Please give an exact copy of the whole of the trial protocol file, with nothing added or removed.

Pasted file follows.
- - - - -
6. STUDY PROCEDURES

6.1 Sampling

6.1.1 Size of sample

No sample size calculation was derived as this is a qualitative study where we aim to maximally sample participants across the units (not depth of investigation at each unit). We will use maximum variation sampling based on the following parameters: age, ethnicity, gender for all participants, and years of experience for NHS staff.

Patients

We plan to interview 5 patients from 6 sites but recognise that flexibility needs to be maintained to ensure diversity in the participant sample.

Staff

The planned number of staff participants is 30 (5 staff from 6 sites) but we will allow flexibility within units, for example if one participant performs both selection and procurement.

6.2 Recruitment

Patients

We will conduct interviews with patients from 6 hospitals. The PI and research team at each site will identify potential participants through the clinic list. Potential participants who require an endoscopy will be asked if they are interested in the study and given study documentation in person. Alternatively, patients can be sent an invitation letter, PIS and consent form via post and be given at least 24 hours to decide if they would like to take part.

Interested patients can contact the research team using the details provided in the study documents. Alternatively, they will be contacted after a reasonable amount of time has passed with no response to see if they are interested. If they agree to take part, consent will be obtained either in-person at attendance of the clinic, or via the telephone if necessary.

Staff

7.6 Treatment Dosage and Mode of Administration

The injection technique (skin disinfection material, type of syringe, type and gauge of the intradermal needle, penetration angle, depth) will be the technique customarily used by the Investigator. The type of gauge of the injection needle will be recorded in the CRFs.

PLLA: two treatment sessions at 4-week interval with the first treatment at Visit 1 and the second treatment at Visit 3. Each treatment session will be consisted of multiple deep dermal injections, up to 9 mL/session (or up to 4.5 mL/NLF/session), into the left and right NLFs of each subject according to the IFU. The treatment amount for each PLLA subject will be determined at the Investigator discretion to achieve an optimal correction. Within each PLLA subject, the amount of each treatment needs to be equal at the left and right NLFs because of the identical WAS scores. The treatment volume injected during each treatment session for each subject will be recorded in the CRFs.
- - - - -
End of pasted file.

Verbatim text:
6. STUDY PROCEDURES

6.1 Sampling

6.1.1 Size of sample

No sample size calculation was derived as this is a qualitative study where we aim to maximally sample participants across the units (not depth of investigation at each unit). We will use maximum variation sampling based on the following parameters: age, ethnicity, gender for all participants, and years of experience for NHS staff.

Patients

We plan to interview 5 patients from 6 sites but recognise that flexibility needs to be maintained to ensure diversity in the participant sample.

Staff

The planned number of staff participants is 30 (5 staff from 6 sites) but we will allow flexibility within units, for example if one participant performs both selection and procurement.

6.2 Recruitment

Patients

We will conduct interviews with patients from 6 hospitals. The PI and research team at each site will identify potential participants through the clinic list. Potential participants who require an endoscopy will be asked if they are interested in the study and given study documentation in person. Alternatively, patients can be sent an invitation letter, PIS and consent form via post and be given at least 24 hours to decide if they would like to take part.

Interested patients can contact the research team using the details provided in the study documents. Alternatively, they will be contacted after a reasonable amount of time has passed with no response to see if they are interested. If they agree to take part, consent will be obtained either in-person at attendance of the clinic, or via the telephone if necessary.

Staff

7.6 Treatment Dosage and Mode of Administration

The injection technique (skin disinfection material, type of syringe, type and gauge of the intradermal needle, penetration angle, depth) will be the technique customarily used by the Investigator. The type of gauge of the injection needle will be recorded in the CRFs.

PLLA: two treatment sessions at 4-week interval with the first treatment at Visit 1 and the second treatment at Visit 3. Each treatment session will be consisted of multiple deep dermal injections, up to 9 mL/session (or up to 4.5 mL/NLF/session), into the left and right NLFs of each subject according to the IFU. The treatment amount for each PLLA subject will be determined at the Investigator discretion to achieve an optimal correction. Within each PLLA subject, the amount of each treatment needs to be equal at the left and right NLFs because of the identical WAS scores. The treatment volume injected during each treatment session for each subject will be recorded in the CRFs.